Amp up the adventure in Hells Canyon!
Travels with Deb
Rock aficionados will appreciate that most of the older rocks in the canyon came from underwater volcanoes, formed around 150 million years ago, as a result of tectonic plate movement. Uplifting formed the Seven Devils, while the canyon itself is a result of the processes of uplifting and erosion. Over time, enormous boulders and rock slides have rolled into the river, generating formidable wave action and creating notorious paddle-swallowing holes.
As far as human presence in the area, evidence in the form of Clovis points suggests that people may have lived here as far back as 15,000 years ago. The Nez Perce lay claim to the canyon, regarding it as their ancestral home. According to a tribal legend, the mythical figure, “coyote,” dug Hells Canyon with a big stick to protect the tribe’s ancestors living in the Blue Mountains of Oregon from the “Seven Devils” across the gorge in Idaho.
The first historical record of Hells Canyon is found in the journals of Lewis and Clark, who passed nearby in the fall of 1805 and then again a year later. They had been warned to avoid the canyon by the Native Americans and had carefully skirted it, bypassing it on their outbound exploration. But, on their return journey, snow forced them to camp in the vicinity. Three members of the expedition, looking for a fishery on the Snake River made it to the north end of the canyon. Lewis recorded their impressions of this mountainous country, noting that the rocks of the river banks rose to great heights. Little did he know the true extent of this height.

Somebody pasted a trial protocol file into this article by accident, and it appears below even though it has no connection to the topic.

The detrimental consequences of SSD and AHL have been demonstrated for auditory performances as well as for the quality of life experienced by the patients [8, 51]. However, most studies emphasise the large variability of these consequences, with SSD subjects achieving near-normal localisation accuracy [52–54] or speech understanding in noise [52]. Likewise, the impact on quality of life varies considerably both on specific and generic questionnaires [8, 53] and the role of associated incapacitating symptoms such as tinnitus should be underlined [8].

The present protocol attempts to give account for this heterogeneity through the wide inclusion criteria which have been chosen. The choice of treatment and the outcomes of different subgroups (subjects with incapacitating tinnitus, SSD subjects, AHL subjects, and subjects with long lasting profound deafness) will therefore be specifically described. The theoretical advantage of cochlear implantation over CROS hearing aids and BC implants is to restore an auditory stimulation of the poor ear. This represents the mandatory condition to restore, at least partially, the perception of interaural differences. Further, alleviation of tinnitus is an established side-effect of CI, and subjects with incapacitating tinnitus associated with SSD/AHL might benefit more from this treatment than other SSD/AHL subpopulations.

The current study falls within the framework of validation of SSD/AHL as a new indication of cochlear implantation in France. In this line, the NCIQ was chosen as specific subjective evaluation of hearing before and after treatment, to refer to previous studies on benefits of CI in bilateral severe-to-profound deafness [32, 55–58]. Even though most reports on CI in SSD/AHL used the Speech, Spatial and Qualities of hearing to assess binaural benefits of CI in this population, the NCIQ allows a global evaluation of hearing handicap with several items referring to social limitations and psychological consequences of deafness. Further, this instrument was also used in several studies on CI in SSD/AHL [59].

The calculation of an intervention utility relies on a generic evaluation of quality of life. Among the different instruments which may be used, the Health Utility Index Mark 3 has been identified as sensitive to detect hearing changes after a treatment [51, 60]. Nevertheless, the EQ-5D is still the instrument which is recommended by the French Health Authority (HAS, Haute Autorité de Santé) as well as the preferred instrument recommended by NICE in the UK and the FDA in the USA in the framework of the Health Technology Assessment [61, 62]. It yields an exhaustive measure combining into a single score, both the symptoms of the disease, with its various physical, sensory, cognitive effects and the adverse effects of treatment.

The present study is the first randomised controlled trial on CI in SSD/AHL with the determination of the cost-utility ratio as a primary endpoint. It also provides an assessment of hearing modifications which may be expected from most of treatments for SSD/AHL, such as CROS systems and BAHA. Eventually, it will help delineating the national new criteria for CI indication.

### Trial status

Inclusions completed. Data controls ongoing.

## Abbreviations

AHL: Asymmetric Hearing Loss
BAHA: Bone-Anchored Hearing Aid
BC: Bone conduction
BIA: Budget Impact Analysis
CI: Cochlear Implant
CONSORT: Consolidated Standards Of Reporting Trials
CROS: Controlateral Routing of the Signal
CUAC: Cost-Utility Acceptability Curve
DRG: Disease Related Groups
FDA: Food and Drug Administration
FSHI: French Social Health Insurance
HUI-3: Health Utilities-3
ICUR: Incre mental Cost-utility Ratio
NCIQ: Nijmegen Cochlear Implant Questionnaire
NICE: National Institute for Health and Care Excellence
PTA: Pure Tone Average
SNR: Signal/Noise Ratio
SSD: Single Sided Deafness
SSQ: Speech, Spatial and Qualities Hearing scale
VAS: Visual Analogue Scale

Ranchers and prospectors started coming to the area in the late 1800s and early 1900s after copper and gold were discovered in the Seven Devils Mining District, on the Idaho side of the Snake River. They began eking out a living in the harsh conditions of this remote wilderness.
Exploring the canyon is like taking a trip back in time. You’ll hike to abandoned homesteads with dilapidated cabins and the remains of old farming equipment, and you’ll also tread Native American trails to view prehistoric pictographs. Thanks to the canyon’s dry air, such evidence of human history has been preserved over the years.
One of the best examples of early pioneering days is Kirkwood Ranch. Though no longer a working ranch, the place is open to the public and includes several structures that help tell the story of ranching in Hells Canyon. One building, the Sterling Cabin, serves as a small visitor center with displays of artifacts and photographs reflecting the history of the area. The center is manned by volunteers, who live on the property for various periods of time. When our group passed through, Chuck Hawkins was in his sixth year of volunteering at the site. He typically spends the month of August at the site, sharing his extensive knowledge of the place with rafters and hikers.
Plenty of wildlife call the canyon home, including wild mountain goat, bighorn sheep, cougar, elk, deer and black bear. There are also 106 species of birds, making the destination a bird lover’s paradise.
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